The spooky season is coming along quite nicely now that it’s here proper. What better way to celebrate the holiday than by reading some scary tales and verses? There’s been a lot of great Halloween content coming out over the past few weeks, especially when it comes to short stories!
Hopefully, the stories and poems in this installment of Into the Night will get you more in the mood to carry all your October ghosts into November and beyond. This month, Into the Night features stories from Anathema Magazine’s Africa Issue, Cemetery Gates, and more.
If you came across any great horror pieces in October not featured below, please drop them in the comments! I’d love to give them a read.
‘The Beggar of Balat‘ by Ruswa Fatehpuri (Black Poppy Review)
Though there were a lot of great horror stories published this past month, I had a little trouble hunting down dark poems to include in this month’s review. But I was able to find a couple—both from Black Poppy Review, too. My favorite poem from this month’s picks and out of the two is Ruswa Fatehpuri’s ‘The Beggar of Balat.’ It straddled the line between horror and highbrow, with a gothic element that hung over the poem. It was that control of darkness and the flashes of reality that wrapped me inside each stanza and kept me coming back for more.
‘Flicker‘ by Daniel Lawlor (Anathema Magazine)
Content warning: murder
There were a lot of exciting and thought-provoking stories in the Africa Issue of Anathema Magazine. Technically, this issue came out back in September, but it took Daniel Lawlor’s short story ‘Flicker’ a couple of reads to grow on me. Still, because it’s stuck with me for a month now, I wanted to include it as a compelling horror mystery that does a wonderful job pushing the reader to continue to the story’s conclusion. And that’s why I didn’t initially like it: I don’t like to feel the author prodding me along while I read, daring me to continue to the next section. But Lawlor made the mystery and story so darn compelling that I found myself returning to it. The ending wasn’t what I expected and let me down slightly after all the build-up, but the journey to the end was terribly engaging.
‘Bunny‘ by Ali Seay (Cemetery Gates)
I found two stories from the Cemetery Gates Halloween Party issue that felt very appropriate for the Halloween season. Though each story focused on the same theme (Halloween parties), ‘Bunny’ by Ali Seay–about a house party and trick-or-treating gone wrong–had all the markers of a great Halloween story. There were rowdy teens, rude boys, creepy costumes, and monsters. The spookiest part of the whole story was the description of the monster and how Seay could blend a basic party chant into something just a little gross to end the story nicely.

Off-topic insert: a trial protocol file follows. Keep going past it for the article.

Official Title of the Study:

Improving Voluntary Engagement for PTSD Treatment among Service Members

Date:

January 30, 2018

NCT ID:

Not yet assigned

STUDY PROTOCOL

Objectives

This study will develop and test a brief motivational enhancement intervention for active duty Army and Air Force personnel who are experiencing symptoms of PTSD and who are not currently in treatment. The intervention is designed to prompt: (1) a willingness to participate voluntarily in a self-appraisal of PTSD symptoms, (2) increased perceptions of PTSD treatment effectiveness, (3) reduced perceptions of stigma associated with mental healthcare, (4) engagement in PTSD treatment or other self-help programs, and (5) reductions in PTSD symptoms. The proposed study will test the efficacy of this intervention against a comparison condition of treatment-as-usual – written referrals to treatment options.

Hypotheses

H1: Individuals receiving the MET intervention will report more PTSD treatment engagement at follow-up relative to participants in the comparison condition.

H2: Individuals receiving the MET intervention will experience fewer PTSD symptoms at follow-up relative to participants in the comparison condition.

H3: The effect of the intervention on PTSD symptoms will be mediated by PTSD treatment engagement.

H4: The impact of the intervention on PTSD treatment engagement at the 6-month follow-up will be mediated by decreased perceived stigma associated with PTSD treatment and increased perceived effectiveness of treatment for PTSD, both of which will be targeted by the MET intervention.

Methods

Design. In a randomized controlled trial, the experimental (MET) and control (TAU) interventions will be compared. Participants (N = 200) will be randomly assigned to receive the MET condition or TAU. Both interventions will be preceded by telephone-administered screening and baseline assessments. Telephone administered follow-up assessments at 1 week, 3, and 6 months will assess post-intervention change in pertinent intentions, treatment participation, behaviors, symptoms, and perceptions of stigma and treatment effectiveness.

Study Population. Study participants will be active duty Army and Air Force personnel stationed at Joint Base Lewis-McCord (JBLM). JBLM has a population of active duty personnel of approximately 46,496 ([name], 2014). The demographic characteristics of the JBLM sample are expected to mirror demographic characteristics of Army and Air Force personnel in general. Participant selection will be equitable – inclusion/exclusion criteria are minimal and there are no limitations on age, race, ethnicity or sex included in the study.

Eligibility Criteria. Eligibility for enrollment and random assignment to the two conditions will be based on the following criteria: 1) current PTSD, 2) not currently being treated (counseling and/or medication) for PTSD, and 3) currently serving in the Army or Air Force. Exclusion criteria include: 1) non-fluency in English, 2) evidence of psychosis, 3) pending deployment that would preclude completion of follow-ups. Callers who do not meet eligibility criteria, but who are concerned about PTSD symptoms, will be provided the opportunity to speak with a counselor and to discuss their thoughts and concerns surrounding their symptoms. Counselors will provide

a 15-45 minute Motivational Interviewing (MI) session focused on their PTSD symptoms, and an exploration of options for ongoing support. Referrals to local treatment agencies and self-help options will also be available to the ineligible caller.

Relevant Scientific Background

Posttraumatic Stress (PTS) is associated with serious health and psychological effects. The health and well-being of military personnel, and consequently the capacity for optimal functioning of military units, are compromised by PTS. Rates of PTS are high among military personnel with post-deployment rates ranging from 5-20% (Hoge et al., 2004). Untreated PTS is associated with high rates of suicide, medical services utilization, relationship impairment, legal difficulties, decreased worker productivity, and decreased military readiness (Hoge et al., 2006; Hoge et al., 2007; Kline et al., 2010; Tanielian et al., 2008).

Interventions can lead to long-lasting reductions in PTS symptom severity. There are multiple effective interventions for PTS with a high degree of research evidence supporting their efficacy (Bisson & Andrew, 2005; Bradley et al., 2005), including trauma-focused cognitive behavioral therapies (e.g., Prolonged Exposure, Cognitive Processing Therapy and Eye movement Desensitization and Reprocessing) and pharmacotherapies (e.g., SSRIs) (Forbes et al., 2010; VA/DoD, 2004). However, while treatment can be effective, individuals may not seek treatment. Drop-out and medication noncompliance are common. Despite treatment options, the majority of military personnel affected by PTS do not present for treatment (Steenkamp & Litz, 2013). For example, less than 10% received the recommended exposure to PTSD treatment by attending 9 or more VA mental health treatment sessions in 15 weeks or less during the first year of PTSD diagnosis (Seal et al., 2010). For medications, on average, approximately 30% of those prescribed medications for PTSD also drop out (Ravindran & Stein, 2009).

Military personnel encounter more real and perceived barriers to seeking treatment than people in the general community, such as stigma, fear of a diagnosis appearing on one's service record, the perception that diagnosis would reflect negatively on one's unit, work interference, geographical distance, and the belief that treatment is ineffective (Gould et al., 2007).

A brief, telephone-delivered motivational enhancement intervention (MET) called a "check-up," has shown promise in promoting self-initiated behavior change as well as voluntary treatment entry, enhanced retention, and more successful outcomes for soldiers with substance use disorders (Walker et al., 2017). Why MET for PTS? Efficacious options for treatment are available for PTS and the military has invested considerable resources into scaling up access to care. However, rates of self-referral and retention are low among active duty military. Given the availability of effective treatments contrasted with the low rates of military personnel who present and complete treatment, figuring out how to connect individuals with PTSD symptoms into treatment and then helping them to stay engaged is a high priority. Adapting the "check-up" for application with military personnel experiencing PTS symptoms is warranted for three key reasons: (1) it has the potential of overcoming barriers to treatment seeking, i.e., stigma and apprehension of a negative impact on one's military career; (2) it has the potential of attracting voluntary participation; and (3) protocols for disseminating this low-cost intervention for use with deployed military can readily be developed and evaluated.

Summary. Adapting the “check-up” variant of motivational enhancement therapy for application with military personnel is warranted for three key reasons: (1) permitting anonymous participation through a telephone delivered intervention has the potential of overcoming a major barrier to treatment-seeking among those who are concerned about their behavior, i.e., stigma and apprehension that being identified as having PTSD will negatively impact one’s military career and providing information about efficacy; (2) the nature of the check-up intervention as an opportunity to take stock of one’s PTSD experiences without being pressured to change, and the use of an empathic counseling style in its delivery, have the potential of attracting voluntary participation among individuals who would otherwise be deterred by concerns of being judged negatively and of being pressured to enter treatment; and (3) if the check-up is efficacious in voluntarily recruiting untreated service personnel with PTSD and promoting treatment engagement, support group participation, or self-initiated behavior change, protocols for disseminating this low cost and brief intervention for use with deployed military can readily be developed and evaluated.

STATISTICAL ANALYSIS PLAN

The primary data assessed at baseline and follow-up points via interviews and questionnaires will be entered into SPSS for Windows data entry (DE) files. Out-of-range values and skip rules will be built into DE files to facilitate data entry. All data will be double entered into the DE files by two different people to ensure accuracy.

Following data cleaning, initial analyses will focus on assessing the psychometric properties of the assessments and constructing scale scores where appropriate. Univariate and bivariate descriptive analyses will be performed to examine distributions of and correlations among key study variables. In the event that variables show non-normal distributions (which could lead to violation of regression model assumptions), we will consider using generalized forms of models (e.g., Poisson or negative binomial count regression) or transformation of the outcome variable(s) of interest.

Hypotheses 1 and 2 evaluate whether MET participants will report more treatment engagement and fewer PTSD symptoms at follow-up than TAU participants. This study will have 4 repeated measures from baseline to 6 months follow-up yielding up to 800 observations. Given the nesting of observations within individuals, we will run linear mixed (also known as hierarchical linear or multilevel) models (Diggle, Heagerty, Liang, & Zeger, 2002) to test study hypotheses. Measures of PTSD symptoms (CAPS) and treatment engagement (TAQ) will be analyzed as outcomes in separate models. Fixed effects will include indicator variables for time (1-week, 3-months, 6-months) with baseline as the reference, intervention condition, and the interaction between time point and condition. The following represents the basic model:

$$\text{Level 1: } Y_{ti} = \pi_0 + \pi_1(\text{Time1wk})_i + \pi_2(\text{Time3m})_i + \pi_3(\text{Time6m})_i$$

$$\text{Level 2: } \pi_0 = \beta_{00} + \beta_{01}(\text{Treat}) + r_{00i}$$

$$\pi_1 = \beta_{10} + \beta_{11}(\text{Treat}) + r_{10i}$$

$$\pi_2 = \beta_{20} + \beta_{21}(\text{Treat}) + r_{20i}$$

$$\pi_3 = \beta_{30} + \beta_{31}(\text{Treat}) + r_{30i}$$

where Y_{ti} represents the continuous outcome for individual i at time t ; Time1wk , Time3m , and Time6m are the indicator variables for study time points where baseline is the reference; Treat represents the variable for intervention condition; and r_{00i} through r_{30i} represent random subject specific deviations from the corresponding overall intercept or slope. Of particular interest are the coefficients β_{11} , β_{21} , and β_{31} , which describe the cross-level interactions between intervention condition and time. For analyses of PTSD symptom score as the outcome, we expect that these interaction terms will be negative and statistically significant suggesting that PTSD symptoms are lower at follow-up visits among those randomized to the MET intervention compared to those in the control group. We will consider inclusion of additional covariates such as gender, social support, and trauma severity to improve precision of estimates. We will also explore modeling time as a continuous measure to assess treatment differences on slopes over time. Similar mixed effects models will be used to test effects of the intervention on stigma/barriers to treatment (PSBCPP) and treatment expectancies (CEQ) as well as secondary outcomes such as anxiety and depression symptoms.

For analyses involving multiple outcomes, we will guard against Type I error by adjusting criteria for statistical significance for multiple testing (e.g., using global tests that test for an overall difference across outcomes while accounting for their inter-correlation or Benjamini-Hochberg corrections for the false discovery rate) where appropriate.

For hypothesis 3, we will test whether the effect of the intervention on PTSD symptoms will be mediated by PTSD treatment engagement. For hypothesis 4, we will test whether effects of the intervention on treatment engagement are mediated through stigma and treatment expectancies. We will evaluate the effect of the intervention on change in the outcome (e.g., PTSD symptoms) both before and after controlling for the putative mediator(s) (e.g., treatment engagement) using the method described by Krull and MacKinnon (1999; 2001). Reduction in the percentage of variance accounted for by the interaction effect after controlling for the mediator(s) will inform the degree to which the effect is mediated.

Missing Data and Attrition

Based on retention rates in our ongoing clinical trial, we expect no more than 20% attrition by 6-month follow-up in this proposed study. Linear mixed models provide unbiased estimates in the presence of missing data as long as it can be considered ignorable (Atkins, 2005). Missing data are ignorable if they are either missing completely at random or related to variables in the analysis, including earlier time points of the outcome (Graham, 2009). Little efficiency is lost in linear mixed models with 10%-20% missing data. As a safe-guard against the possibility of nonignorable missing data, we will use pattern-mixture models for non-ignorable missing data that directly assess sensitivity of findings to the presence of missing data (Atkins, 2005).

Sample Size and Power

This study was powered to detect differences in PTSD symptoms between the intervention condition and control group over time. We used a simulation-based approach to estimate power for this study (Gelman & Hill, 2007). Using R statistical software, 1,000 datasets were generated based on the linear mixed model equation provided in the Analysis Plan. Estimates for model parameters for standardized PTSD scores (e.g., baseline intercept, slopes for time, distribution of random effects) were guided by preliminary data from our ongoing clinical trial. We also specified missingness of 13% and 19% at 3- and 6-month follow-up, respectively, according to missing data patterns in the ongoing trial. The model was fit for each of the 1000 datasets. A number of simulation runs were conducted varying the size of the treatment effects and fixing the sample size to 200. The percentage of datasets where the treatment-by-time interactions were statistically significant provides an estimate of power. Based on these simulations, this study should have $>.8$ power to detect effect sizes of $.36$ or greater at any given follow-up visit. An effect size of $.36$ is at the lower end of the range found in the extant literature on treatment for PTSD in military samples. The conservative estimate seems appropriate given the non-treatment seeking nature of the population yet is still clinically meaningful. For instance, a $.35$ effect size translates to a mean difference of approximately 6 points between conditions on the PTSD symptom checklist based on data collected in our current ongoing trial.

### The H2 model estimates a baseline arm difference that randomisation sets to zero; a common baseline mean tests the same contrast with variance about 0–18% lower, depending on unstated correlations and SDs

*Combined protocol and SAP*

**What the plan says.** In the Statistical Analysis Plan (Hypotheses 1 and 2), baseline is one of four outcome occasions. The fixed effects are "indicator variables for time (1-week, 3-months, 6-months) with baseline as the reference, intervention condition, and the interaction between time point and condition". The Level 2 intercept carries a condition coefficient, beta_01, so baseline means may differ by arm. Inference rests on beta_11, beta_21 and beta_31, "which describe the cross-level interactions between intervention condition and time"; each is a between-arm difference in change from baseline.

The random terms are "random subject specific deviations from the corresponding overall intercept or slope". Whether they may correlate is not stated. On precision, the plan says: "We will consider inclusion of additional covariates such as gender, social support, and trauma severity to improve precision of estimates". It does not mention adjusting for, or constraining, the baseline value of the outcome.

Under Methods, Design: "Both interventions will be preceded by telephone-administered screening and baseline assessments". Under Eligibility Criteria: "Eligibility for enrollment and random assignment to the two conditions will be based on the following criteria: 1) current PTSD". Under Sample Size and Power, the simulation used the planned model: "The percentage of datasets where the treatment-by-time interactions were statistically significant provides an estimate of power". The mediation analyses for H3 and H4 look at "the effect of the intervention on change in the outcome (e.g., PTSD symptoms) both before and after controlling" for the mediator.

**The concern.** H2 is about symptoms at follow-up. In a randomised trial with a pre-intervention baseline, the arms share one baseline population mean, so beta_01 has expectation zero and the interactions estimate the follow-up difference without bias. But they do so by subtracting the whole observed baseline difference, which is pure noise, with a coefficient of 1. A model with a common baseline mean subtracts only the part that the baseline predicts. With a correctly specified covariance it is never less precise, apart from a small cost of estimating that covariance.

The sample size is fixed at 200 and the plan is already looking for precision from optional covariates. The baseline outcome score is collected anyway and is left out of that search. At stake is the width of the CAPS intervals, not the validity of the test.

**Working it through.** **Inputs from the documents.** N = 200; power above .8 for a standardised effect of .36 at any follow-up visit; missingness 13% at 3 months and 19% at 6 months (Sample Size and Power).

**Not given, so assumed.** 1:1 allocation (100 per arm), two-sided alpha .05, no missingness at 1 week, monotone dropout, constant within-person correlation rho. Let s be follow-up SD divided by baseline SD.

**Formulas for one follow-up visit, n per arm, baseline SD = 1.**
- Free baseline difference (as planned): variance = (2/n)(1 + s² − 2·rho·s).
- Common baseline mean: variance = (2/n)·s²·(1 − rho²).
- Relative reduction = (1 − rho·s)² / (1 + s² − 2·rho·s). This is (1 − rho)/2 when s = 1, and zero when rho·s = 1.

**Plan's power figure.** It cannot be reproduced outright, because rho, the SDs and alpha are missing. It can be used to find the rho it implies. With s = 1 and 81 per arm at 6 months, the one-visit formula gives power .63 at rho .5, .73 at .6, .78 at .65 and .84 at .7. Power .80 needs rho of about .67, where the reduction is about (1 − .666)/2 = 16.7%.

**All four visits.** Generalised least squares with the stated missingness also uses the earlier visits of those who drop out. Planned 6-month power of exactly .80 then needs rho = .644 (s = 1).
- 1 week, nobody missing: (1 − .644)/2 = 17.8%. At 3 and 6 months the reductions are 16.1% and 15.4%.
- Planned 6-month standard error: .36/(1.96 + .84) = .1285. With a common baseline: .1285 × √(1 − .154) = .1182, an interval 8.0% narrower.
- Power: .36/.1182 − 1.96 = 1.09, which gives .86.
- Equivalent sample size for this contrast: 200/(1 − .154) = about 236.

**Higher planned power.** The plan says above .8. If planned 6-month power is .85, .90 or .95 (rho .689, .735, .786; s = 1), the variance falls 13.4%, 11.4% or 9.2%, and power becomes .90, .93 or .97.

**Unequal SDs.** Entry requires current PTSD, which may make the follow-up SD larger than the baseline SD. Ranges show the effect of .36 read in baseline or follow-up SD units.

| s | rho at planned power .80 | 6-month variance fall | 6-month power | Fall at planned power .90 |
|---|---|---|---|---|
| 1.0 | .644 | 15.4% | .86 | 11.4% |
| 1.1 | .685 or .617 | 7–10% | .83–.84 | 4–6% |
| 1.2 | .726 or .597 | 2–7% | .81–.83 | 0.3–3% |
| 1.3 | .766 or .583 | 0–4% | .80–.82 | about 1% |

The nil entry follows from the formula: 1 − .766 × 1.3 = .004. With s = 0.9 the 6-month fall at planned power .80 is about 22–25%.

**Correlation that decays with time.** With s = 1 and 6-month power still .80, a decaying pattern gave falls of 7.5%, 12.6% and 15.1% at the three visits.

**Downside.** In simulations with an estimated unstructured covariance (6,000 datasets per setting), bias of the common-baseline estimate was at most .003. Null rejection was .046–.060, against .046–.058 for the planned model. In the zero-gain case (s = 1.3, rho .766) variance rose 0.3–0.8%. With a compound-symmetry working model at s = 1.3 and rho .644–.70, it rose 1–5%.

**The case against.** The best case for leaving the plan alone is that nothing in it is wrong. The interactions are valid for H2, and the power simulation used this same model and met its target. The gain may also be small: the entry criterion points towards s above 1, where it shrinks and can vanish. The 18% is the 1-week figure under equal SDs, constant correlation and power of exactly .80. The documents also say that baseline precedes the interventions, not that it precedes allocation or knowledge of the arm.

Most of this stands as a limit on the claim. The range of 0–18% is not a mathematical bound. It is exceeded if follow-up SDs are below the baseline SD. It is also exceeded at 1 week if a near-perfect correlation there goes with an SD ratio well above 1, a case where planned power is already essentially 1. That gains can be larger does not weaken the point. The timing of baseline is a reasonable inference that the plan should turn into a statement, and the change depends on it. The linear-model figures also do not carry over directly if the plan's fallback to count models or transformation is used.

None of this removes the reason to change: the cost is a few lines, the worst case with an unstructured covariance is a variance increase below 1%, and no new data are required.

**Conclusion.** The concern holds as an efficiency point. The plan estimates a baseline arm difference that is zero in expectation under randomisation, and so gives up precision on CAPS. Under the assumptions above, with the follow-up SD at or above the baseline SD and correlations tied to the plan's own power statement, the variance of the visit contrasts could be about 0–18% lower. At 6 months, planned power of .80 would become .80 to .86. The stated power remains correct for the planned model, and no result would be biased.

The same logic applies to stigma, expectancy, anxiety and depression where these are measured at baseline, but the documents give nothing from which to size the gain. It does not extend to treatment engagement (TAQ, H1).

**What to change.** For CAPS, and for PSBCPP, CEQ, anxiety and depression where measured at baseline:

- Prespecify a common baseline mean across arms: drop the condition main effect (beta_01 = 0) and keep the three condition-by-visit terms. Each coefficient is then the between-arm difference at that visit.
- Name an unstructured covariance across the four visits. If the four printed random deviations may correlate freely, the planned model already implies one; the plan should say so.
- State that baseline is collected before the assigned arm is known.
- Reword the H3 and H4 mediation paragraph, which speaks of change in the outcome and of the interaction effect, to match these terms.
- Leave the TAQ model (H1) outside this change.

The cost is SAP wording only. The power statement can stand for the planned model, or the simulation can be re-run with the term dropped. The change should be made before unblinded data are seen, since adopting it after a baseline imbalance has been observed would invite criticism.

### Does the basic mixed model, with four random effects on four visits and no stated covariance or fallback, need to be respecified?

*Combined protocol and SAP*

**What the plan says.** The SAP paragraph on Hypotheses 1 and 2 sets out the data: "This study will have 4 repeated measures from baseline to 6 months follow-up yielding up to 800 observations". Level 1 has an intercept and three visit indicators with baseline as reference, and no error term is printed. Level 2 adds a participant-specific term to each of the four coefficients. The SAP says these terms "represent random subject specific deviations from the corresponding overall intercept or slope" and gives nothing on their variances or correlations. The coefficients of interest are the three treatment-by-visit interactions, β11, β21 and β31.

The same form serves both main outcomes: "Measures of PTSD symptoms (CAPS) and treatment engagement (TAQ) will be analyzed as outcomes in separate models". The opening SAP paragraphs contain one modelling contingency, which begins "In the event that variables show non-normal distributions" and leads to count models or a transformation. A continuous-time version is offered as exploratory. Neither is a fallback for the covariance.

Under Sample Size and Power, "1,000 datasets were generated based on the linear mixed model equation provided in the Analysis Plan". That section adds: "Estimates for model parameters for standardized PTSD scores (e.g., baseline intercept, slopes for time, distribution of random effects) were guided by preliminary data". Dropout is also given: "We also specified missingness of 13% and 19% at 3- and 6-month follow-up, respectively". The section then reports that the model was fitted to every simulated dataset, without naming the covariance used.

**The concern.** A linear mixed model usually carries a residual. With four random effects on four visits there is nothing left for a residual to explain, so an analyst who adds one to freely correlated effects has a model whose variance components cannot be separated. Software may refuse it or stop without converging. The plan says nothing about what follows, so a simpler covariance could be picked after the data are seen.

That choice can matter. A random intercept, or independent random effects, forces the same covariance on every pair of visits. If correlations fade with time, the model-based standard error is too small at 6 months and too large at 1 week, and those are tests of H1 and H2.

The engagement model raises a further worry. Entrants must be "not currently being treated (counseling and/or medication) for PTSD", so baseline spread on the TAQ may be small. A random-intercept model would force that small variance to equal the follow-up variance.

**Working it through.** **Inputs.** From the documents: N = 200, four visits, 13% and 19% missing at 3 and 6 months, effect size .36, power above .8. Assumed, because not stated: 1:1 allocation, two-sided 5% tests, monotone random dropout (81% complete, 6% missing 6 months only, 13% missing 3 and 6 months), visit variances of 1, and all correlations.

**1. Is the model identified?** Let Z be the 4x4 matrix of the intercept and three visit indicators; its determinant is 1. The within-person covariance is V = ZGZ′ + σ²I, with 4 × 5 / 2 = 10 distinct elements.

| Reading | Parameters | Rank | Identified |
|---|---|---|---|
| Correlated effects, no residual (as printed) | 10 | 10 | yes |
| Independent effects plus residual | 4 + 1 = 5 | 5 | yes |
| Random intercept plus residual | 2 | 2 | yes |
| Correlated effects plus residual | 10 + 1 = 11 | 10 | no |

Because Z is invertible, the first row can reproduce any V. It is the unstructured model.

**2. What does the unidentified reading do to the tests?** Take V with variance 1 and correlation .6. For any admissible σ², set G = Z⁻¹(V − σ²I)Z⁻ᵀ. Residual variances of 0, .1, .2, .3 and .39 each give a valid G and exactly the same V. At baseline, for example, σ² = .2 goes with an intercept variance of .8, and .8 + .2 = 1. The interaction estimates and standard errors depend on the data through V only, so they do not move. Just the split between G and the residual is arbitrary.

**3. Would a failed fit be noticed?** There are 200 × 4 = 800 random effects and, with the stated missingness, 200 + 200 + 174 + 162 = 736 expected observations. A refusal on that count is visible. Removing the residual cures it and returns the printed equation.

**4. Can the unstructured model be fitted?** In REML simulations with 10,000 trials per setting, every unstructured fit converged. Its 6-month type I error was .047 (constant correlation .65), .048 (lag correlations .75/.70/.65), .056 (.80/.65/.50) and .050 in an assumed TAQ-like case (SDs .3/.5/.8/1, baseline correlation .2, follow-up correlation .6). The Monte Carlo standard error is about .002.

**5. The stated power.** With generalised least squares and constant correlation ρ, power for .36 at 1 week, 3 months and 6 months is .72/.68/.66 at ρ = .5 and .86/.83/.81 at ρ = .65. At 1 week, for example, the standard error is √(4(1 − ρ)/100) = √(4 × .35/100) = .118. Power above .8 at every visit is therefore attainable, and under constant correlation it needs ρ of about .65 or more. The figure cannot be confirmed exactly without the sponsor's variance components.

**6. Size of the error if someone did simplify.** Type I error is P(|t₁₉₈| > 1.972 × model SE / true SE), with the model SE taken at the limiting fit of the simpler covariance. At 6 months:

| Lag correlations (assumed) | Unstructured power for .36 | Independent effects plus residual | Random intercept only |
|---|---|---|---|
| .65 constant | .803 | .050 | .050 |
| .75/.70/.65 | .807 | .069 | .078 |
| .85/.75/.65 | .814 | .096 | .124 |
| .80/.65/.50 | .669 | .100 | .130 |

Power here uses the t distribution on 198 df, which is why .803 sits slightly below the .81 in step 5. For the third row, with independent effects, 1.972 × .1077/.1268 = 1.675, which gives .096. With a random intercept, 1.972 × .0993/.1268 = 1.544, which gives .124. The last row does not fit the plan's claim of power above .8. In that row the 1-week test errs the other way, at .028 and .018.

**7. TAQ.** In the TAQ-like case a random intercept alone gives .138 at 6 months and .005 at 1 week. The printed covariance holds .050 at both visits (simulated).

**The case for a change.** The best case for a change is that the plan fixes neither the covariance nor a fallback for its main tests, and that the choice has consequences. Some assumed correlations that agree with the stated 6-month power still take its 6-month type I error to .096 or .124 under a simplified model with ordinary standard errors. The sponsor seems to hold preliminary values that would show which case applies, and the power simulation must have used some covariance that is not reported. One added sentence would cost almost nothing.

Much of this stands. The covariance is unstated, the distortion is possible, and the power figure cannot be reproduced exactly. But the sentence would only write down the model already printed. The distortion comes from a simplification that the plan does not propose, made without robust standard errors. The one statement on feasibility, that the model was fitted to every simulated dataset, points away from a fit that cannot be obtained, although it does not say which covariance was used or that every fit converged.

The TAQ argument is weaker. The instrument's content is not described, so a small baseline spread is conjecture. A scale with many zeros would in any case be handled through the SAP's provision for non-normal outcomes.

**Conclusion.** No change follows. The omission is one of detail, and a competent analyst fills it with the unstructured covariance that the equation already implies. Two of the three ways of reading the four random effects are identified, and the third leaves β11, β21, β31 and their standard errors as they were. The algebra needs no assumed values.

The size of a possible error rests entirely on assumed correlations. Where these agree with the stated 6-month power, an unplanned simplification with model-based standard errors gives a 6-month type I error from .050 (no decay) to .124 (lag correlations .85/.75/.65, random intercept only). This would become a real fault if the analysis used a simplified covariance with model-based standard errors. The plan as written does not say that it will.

‘Litany in the Heart of Exorcism‘ by Sarah Pauling (Flash Fiction Online)
Though I love all the stories and poems that I choose for Into the Night, there’s usually at least one or two pieces that stand out for me as my favorites. Sarah Pauling’s flash short story ‘Litany in the Heart of Exorcism’ is this month’s darling in my heart—or, well, the demon in my bones. It’s a roar of a story set during an exorcism where instead of hearing the pleas for salvation from the victim, Pauling gives us a taste of what it’s like to want damnation, demonic companionship. It’s touching and beautifully written, with several lines that have crawled off the page and lodged themselves in my brain.
‘Twilight Zone Party‘ by Mark Allan Gunnells (Cemetery Gates)
The other story from Cemetery Gates Halloween Party issue that I really enjoyed was Mark Allan Gunnells’ ‘Twilight Zone Party’ another flash story set on Halloween during an ill-fated party. A couple go to the new neighbor’s Twilight Zone-themed Halloween party, where the costume prompt is to dress like their favorite characters from the show. The only catch is, no one knows the new neighbor, and the creepy decor of both the host and his house creates an atmosphere a bit too close to the original Twilight Zone TV show. It’s a funny story with a couple of great references to the show.
‘The Ghosts of Fall‘ by John Grey (Black Poppy Review)
I’ve seen this fall roll in from many states, and it seems somehow more fall-y than falls past. I think that’s why John Grey’s recent poem in Black Poppy Review stood out to me. There’s something heartwarming laced in with the warnings in the poem. ‘The Ghosts of Fall’ encapsulates this particular fall—all the shadows of the pandemic on our breath, the desperation to experience a fall because maybe this year really is going to be the last, and of course, the feeling of death in the air.
As always, I hope you found a new magazine, writer, or story to satiate your horror hunger. Also, if you have a favorite publication that puts out excellent horror poetry or fiction, please tell me about it by leaving a comment on this article or dropping me a line.
The same goes for writers and editors of publications. I would love to connect and read the horror stories and poems you’re publishing! Just send me an email.